# Brouwerian lattice

Let $L$ be a lattice, and $a,b\in L$. Then $a$ is said to be pseudocomplemented relative to $b$ if the set

 $T(a,b):=\{c\in L\mid c\wedge a\leq b\}$

has a maximal element. The maximal element (necessarily unique) of $T(a,b)$ is called the pseudocomplement of $a$ relative to $b$, and is denoted by $a\to b$. So, $a\to b$, if exists, has the following property

 $c\wedge a\leq b\mbox{ iff }c\leq a\to b.$

If $L$ has $0$, then the pseudocomplement of $a$ relative to $0$ is the pseudocomplement of $a$.

An element $a\in L$ is said to be relatively pseudocomplemented if $a\to b$ exists for every $b\in L$. In particular $a\to a$ exists. Since $T(a,a)=L$, so $L$ has a maximal element, or $1\in L$.

A lattice $L$ is said to be relatively pseudocomplemented, or Brouwerian, if every element in $L$ is relatively pseudocomplemented. Evidently, as we have just shown, every Brouwerian lattice contains $1$. A Brouwerian lattice is also called an implicative lattice.

Here are some other properties of a Brouwerian lattice $L$:

1. 1.

$b\leq a\to b$ (since $b\wedge a\leq b$)

2. 2.

$1=a\to 1$ (consequence of 1)

3. 3.

(Birkhoff-Von Neumann condition) $a\leq b$ iff $a\to b=1$ (since $1\wedge a=a\leq b$)

4. 4.

$a\wedge(a\to b)=a\wedge b$

###### Proof.

On the one hand, by 1, $b\leq a\to b$, so $a\wedge b\leq a\wedge(a\to b)$. On the other hand, by definition, $a\wedge(a\to b)\leq b$. Since $a\wedge(a\to b)\leq a$ as well, $a\wedge(a\to b)\leq a\wedge b$, and the proof is complete. ∎

5. 5.

$a=1\to a$ (consequence of 4)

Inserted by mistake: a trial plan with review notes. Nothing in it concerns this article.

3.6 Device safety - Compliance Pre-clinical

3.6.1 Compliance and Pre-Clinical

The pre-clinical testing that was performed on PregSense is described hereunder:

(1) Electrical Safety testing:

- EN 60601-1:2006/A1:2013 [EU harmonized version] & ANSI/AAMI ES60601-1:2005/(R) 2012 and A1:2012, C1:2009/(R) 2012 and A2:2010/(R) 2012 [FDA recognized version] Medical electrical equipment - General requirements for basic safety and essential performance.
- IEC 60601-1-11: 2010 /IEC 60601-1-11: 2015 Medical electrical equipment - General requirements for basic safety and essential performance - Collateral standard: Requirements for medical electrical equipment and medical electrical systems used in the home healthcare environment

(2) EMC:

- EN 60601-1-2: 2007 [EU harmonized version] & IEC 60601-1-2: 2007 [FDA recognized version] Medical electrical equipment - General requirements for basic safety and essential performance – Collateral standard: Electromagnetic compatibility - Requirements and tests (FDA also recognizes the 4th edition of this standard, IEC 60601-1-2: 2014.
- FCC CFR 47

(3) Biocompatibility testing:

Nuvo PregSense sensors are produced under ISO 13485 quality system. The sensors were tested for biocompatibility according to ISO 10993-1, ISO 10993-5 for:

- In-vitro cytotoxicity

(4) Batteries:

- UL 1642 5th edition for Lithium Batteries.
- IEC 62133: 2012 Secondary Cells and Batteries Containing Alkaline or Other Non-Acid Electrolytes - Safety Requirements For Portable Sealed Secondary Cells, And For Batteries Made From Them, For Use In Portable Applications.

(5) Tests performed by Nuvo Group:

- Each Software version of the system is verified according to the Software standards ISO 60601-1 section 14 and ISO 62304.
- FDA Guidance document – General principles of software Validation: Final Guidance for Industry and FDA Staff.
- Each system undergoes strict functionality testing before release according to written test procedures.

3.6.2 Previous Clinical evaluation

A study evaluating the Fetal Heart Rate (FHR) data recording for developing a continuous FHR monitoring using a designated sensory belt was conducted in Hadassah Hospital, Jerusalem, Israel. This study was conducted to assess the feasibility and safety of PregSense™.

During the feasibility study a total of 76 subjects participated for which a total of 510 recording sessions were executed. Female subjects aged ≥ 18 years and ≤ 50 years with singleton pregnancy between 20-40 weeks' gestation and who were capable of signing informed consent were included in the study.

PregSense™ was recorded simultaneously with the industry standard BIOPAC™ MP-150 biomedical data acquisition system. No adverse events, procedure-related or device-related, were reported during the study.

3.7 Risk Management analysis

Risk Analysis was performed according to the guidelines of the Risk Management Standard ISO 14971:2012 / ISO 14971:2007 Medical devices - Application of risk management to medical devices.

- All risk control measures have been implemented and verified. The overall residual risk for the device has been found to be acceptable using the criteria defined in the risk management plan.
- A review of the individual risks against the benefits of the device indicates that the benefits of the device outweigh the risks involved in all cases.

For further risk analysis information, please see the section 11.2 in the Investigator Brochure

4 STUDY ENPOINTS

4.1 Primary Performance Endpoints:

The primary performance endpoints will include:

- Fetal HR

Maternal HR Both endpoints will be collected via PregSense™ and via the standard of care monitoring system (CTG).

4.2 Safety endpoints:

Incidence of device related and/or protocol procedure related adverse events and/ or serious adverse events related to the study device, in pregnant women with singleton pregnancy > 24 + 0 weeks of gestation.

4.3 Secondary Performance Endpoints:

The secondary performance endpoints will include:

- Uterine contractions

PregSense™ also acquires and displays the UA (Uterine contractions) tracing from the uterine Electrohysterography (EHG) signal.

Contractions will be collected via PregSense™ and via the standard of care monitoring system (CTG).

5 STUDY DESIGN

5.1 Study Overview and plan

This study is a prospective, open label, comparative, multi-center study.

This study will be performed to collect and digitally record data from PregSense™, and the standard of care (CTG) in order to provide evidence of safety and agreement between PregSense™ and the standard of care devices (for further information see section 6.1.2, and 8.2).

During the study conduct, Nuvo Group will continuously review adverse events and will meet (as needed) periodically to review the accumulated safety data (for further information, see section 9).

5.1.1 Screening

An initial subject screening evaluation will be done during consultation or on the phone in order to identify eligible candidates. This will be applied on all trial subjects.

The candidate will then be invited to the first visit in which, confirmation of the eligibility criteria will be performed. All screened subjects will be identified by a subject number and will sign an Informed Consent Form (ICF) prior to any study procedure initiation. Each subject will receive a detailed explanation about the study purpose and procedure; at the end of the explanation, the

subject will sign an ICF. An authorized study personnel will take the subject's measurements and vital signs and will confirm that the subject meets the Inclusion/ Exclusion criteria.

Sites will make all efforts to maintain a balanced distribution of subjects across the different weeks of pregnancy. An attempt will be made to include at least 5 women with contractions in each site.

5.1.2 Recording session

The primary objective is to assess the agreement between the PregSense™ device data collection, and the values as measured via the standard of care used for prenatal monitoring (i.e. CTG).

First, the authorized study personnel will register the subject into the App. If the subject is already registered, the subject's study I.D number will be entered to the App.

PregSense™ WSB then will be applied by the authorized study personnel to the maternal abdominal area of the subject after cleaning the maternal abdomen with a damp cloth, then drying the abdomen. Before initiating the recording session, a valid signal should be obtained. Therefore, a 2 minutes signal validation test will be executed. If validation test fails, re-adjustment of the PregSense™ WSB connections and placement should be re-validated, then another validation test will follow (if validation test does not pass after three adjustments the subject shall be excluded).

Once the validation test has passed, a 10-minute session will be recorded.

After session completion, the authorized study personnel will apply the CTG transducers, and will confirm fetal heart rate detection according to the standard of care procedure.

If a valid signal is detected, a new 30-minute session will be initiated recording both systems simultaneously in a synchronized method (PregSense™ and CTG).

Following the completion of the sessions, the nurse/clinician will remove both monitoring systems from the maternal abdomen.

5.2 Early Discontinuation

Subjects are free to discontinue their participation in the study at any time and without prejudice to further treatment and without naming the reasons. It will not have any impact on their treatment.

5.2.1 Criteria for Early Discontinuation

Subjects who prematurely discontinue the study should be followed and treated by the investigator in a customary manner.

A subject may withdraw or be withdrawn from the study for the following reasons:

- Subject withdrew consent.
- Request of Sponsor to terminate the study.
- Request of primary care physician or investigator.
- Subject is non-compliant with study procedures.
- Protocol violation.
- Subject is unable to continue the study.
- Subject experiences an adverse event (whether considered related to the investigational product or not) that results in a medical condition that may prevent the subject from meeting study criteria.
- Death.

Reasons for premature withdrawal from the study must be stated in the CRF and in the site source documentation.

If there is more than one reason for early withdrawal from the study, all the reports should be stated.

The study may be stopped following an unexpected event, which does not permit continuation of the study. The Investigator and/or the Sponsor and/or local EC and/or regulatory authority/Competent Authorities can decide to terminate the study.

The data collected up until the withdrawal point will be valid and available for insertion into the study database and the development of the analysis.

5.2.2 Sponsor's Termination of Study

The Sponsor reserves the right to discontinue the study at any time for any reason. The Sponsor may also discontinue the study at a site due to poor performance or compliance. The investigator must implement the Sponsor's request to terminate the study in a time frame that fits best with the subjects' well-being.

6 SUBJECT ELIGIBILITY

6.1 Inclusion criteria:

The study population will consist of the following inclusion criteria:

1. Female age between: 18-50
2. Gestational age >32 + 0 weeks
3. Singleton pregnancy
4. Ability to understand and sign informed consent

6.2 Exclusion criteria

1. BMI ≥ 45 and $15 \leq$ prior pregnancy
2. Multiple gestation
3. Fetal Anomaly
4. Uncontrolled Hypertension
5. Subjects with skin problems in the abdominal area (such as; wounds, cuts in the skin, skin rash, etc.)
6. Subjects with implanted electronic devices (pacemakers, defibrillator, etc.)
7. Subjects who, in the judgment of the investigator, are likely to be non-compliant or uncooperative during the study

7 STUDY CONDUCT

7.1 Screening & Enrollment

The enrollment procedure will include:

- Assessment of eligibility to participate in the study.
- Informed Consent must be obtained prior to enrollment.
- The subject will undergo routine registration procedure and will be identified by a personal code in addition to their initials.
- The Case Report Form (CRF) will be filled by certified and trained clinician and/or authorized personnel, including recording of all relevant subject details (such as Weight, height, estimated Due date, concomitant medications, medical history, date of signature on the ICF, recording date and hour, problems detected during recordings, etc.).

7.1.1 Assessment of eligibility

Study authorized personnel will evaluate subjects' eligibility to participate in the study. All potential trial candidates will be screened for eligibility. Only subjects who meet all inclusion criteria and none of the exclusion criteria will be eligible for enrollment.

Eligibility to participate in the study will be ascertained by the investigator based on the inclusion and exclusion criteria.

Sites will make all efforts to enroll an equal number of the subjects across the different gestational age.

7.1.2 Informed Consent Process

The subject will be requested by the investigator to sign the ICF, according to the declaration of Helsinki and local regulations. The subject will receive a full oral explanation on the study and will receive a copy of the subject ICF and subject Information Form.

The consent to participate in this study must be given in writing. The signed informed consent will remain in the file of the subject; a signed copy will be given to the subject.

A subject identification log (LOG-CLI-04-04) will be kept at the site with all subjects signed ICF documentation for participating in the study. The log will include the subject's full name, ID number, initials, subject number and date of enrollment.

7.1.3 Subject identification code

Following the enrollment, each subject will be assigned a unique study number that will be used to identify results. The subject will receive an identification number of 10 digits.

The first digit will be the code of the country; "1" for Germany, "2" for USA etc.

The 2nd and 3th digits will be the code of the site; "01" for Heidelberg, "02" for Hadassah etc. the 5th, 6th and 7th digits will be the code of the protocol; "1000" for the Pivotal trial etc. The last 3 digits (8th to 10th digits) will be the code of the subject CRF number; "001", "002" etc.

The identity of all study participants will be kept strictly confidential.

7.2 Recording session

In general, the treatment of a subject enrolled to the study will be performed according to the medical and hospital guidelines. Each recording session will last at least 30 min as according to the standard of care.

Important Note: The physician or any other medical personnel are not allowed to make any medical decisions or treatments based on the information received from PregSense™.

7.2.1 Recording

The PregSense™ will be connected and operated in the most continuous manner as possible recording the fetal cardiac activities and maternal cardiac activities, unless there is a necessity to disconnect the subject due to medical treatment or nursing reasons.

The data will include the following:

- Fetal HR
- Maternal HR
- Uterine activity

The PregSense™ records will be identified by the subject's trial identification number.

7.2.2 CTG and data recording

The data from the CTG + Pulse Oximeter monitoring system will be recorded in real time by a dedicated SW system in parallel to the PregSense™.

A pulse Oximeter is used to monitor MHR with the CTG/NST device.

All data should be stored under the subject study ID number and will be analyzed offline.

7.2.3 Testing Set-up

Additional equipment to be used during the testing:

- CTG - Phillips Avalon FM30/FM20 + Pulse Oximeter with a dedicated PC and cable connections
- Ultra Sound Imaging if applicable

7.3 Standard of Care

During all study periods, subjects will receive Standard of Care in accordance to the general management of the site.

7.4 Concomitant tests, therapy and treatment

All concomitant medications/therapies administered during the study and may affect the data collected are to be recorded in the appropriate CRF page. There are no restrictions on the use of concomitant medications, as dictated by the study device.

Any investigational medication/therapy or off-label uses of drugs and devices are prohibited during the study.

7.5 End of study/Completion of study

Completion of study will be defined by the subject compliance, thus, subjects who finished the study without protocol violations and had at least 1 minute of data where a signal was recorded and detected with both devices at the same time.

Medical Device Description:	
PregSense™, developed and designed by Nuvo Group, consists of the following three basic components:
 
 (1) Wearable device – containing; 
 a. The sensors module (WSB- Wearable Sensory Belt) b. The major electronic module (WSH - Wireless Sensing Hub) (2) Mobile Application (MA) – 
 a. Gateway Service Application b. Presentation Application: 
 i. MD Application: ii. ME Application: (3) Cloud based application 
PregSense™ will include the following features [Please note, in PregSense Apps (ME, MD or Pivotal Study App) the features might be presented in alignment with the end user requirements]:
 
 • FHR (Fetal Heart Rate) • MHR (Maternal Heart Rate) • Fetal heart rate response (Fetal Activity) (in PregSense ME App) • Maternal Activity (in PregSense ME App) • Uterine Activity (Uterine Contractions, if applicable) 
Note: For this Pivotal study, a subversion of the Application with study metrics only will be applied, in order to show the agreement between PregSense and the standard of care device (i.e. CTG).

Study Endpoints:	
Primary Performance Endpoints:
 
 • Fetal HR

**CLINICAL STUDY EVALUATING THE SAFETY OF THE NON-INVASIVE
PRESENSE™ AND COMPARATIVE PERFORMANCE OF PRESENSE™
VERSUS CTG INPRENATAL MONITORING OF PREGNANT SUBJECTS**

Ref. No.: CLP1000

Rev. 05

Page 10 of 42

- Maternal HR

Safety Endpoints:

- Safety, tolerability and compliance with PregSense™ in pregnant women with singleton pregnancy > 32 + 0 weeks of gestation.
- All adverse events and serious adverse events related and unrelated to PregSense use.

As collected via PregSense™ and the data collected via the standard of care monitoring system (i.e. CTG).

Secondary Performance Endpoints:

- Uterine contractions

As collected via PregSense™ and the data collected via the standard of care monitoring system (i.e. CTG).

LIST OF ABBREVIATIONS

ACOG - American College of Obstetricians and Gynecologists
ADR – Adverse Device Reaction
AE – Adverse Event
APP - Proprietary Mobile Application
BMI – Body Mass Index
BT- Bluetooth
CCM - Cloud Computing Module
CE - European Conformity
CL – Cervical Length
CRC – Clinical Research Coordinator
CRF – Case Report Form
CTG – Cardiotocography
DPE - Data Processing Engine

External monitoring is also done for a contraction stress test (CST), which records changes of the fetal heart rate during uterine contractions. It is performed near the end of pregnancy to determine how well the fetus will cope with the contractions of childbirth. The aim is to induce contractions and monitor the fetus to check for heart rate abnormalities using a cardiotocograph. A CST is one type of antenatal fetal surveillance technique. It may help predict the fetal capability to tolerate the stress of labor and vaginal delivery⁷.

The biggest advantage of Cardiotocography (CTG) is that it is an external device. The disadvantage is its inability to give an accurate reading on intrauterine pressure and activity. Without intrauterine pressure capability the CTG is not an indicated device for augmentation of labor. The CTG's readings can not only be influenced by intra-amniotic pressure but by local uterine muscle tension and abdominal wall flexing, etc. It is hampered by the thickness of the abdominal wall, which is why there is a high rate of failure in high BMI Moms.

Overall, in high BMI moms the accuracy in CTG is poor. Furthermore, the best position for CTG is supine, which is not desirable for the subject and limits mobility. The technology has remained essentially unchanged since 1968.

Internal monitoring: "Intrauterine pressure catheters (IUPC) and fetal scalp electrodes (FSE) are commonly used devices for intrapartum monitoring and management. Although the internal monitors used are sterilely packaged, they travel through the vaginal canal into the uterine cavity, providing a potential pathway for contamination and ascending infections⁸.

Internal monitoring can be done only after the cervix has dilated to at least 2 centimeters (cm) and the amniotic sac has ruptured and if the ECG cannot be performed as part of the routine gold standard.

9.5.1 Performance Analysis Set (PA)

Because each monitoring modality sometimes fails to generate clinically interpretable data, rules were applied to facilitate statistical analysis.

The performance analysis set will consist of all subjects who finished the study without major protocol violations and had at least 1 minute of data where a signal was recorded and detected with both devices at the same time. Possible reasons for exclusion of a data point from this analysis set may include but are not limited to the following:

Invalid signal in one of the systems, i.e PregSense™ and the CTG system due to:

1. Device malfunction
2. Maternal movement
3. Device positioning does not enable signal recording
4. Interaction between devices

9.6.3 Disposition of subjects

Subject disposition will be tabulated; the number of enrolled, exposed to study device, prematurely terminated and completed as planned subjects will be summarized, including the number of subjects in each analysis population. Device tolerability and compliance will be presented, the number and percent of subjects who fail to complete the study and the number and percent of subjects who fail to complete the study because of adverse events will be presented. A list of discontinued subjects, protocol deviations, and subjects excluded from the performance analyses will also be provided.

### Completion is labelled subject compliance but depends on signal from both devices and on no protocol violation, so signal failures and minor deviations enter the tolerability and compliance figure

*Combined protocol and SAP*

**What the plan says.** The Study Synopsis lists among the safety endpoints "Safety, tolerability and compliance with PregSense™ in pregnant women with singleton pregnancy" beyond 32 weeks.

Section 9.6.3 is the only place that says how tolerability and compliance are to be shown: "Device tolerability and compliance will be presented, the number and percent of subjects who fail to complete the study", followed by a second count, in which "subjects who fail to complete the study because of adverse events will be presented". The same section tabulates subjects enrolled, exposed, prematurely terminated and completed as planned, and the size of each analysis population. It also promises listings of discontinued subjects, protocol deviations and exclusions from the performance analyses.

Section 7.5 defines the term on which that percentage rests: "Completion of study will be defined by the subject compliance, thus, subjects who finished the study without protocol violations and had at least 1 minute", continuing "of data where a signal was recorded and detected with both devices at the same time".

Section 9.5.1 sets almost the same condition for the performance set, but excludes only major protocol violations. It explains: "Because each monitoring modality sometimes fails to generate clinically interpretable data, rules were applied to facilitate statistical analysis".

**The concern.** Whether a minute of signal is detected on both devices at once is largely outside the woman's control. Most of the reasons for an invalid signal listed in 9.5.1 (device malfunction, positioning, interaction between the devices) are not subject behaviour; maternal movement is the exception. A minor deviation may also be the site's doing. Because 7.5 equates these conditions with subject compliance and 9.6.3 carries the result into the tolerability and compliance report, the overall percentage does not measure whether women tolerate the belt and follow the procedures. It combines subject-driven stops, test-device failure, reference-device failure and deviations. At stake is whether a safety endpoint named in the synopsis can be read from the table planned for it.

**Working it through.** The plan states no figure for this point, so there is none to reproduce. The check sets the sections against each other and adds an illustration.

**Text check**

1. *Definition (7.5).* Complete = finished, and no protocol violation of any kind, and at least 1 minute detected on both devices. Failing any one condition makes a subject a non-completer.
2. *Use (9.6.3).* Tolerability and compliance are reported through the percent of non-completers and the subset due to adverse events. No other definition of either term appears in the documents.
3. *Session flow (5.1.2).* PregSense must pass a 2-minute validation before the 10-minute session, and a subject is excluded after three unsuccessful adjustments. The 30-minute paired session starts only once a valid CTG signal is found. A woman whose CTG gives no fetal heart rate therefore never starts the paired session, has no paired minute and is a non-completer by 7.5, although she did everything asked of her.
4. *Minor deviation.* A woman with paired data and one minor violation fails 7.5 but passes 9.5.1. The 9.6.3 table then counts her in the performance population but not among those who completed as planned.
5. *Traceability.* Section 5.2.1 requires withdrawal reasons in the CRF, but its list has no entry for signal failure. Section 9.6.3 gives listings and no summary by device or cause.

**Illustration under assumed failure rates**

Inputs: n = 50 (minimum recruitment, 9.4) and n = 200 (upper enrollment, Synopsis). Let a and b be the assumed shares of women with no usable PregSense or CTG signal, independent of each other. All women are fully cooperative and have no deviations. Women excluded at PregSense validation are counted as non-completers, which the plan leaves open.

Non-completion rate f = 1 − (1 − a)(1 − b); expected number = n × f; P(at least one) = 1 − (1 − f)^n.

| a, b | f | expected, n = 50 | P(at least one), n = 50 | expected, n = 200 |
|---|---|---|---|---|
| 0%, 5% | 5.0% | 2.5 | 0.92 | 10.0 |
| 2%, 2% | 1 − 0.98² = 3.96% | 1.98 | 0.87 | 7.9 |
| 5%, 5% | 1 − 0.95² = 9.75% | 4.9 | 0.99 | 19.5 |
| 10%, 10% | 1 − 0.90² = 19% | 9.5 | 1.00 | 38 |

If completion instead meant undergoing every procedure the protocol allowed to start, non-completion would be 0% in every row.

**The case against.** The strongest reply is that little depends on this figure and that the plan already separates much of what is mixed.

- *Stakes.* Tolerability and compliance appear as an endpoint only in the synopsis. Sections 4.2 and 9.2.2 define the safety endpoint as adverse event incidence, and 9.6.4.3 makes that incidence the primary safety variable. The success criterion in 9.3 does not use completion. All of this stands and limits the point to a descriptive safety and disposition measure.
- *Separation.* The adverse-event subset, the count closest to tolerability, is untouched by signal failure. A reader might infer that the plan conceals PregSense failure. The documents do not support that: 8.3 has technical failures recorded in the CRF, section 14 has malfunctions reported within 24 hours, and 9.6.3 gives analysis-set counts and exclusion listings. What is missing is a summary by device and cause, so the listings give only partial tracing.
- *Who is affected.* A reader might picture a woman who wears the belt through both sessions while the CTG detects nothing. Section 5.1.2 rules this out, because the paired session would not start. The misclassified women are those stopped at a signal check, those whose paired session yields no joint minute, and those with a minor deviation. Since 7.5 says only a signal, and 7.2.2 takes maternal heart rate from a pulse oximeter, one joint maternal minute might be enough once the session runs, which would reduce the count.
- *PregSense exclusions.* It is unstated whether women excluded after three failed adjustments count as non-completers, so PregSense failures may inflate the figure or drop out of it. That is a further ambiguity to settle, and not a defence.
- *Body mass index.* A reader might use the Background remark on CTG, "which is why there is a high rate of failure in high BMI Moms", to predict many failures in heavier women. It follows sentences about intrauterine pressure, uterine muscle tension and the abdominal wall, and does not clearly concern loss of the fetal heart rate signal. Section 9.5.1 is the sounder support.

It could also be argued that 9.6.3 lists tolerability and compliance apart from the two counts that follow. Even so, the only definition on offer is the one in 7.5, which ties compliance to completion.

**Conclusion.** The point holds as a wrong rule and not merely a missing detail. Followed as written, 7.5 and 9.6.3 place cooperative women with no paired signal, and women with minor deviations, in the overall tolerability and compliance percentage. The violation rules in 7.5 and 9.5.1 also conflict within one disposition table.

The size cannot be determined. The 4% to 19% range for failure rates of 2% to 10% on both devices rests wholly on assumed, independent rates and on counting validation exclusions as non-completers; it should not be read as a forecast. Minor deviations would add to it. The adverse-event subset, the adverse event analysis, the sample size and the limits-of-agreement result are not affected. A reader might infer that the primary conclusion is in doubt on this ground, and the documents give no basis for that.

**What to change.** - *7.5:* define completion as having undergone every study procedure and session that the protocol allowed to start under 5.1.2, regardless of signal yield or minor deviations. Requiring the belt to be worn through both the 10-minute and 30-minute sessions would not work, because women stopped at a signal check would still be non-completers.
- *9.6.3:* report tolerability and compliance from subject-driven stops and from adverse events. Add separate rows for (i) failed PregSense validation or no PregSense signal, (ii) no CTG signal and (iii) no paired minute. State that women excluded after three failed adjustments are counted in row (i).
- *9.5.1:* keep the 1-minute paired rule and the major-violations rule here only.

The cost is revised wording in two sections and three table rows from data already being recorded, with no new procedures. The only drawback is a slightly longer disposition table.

6. 6.

if $a\leq b$, then $(c\to a)\leq(c\to b)$ (use 4, $c\wedge(c\to a)=c\wedge a\leq a\leq b$)

7. 7.

if $a\leq b$, then $(b\to c)\leq(a\to c)$ (use 4, $a\wedge(b\to c)\leq b\wedge(b\to c)=b\wedge c\leq c$)

8. 8.

$a\to(b\to c)=(a\wedge b)\to c=(a\to b)\to(a\to c)$

###### Proof.

We shall use property 4 above a number of times, and the fact that $x=y$ iff $x\leq y$ and $y\leq x$. First equality:

 $\displaystyle\big{(}a\to(b\to c)\big{)}\wedge(a\wedge b)$ $\displaystyle=$ $\displaystyle\big{(}a\wedge(b\to c)\big{)}\wedge b$ $\displaystyle=$ $\displaystyle\big{(}b\wedge(b\to c)\big{)}\wedge a$ $\displaystyle=$ $\displaystyle(b\wedge c)\wedge a\leq c.$

So $a\to(b\to c)\leq(a\wedge b)\to c$.

On the other hand, $\big{(}(a\wedge b)\to c\big{)}\wedge a\wedge b=a\wedge b\wedge c\leq c$, so $\big{(}(a\wedge b)\to c\big{)}\wedge a\leq b\to c$, and consequently $(a\wedge b)\to c\leq a\to(b\to c)$.

Second equality: $\big{(}(a\wedge b)\to c\big{)}\wedge(a\to b)\wedge a=\big{(}(a\wedge b)\to c% \big{)}\wedge(a\wedge b)=(a\wedge b)\wedge c\leq c$, so $\big{(}(a\wedge b)\to c\big{)}\wedge(a\to b)\leq a\to c$ and consequently $(a\wedge b)\to c\leq(a\to b)\to(a\to c)$.

On the other hand,

 $\displaystyle\big{(}(a\to b)\to(a\to c)\big{)}\wedge(a\wedge b)$ $\displaystyle=$ $\displaystyle\big{(}(a\to b)\to(a\to c)\big{)}\wedge\big{(}a\wedge(a\to b)\big% {)}$ $\displaystyle=$ $\displaystyle\big{(}(a\to b)\wedge(a\to c)\big{)}\wedge a$ $\displaystyle=$ $\displaystyle(a\wedge b)\wedge(a\to c)$ $\displaystyle=$ $\displaystyle b\wedge(a\wedge c)\leq c,$